After a few minutes, I did find some explanations:

By listening to what the person in crisis has to say and by asking direct and open questions, we show our willingness to talk about anything with that person, including his/her feelings about suicide.

Start by telling the person you are concerned and give him or her examples. (link here)

So, talking directly and openly means saying that one is concerned. Great, except that’s reference to the topic, not the way of talking. After all, you can say this in many ways, some of which (presumably) are direct and other are not. So, that’s hardly helpful. But next, an actual example comes:

While directly asking about suicide can be scary, the person you’re concerned about needs you to ask, “Do you feel so badly you are thinking about suicide?”

First, let me say that I do object to the representing the question in terms of needs of the person being asked. Yes, in some cases, perhaps the person does need to be asked, but others really don’t. Just because you’re concerned, doesn’t really mean that you’re right. Indeed, I was once asked such a question (I was in the middle of reading a corpus of suicide notes, and I apparently became quite sombre) and I hated it. I thought the person asking was taking liberties and they should f… off.

Let me repeat – just because you suspect something, doesn’t mean you’re right. And I think, any advice to talk should make it clear.

What about the question itself? Is this really the direct way of talking about suicide? Well, probably not. First, the question asks about feelings and not about suicidality. Suicide is relegated to the subordinate clause, and the main focus of the question is feeling, and referring to suicide is done indirectly through the main clause. In other words, you really ask about how the person feels and not whether they’re suicidal. Direct? No, not really.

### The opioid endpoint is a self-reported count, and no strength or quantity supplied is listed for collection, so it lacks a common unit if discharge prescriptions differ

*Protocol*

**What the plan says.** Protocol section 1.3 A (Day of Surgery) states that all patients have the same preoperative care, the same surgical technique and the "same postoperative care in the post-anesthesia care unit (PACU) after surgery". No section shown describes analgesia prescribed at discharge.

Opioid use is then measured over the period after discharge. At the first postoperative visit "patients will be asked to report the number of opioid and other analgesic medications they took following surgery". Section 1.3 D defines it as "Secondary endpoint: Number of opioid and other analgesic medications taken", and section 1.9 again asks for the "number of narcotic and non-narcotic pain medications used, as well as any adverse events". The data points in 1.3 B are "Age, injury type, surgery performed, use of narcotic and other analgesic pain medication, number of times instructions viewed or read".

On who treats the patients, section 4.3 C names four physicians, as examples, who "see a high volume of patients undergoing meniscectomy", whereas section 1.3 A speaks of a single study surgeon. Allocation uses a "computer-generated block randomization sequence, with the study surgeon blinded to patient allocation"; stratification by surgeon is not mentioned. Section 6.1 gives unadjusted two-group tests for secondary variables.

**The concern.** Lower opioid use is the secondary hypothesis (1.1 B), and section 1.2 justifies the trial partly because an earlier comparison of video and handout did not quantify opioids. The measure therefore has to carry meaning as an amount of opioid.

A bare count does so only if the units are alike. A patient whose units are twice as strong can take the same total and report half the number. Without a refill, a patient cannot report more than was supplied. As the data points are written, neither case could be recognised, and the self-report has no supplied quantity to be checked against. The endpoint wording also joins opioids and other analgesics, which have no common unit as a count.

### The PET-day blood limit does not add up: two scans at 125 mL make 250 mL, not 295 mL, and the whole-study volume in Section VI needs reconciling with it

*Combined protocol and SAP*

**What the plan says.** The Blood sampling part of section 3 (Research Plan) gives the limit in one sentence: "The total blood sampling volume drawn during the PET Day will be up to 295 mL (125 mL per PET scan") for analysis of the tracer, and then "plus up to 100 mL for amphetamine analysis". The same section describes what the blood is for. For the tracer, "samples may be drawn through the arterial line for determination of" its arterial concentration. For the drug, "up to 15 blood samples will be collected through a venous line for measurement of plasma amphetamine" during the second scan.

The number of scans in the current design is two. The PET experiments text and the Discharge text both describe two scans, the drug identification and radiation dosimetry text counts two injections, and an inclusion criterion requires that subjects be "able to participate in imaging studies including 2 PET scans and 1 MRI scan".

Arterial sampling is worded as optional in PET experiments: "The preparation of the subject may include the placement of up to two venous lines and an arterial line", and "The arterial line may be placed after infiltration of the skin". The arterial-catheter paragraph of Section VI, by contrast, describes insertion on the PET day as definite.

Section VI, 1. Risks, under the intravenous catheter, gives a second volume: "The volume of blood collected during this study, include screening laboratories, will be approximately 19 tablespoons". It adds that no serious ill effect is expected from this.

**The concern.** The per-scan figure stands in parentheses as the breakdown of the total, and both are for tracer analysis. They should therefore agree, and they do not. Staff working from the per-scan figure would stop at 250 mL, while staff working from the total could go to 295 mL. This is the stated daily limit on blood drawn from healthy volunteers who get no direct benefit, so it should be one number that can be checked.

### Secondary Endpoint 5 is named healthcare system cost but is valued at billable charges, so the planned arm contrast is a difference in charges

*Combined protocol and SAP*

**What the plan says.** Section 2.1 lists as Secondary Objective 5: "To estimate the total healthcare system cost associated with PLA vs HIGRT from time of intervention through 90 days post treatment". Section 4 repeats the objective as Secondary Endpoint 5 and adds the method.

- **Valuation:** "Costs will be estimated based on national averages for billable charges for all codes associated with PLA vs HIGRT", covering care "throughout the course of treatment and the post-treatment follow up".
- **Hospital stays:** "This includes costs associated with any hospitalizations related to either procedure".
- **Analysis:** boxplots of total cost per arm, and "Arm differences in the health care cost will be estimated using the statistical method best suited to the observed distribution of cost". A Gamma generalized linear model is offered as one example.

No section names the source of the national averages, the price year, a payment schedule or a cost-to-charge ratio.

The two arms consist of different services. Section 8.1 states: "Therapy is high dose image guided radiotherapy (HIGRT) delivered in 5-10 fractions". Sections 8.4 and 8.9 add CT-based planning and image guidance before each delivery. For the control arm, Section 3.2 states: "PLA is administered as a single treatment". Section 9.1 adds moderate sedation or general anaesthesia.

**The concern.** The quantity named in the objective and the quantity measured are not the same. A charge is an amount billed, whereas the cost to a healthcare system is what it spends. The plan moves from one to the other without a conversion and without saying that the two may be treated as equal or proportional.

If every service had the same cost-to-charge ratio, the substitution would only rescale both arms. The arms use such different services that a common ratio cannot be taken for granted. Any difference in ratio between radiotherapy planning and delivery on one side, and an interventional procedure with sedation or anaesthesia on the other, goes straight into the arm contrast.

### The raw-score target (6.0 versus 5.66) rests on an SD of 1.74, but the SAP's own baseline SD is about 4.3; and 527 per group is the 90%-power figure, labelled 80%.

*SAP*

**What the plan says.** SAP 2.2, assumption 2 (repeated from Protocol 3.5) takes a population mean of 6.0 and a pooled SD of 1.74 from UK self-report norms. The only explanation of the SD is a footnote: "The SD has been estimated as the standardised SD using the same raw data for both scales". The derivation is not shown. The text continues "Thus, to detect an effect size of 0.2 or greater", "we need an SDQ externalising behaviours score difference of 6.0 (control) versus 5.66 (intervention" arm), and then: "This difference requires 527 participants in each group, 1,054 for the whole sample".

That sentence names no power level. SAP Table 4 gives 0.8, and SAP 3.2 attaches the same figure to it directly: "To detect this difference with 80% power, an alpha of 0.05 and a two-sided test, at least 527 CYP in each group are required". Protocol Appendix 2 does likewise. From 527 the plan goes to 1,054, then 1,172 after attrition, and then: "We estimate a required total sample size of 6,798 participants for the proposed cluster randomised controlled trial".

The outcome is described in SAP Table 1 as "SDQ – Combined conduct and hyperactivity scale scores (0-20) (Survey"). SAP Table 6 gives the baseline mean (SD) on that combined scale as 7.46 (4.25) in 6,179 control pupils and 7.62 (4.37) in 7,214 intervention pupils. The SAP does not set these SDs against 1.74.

Moreover, all the person is asking is about is suicide ideation and there is significant literature on the absence of clear correlation (let alone impact) between ideation and suicide. In other words, many people think about suicide and don’t attempt/commit it. So, where exactly is the directness then?

The authors of the advice go further and suggest the following questions:

  • Do you have a plan to take your own life? or Have you thought of how you would do it?
  • Do you have the means or materials available to act out your plan? If so, What and where are they?
  • Have you set a time? or Have you decided when you would do it?

I think they should really decide whether to ask about planning or thinking. These are questions about different mental activities. Also, for one reason or another, the question somehow avoids talking about suicide. Is this on purpose, or just stylistic?

But that’s really not what I want to comment on. I am reading those questions and I am astounded by the assumption that if you ask them, the person you ask will simply tell you. What is it based on? Judging by my own experience, as I indicated, my immediate reaction was to say ‘fuck off’, which I replaced by something like:

Oh, I didn’t realise I had changed, thank you for your concern, I appreciate it

I think the person that took upon himself to ask me the question realised that I had no intention of continuing the conversation.

Similar kind of questions are mentioned on the Yorkshire police website (link here)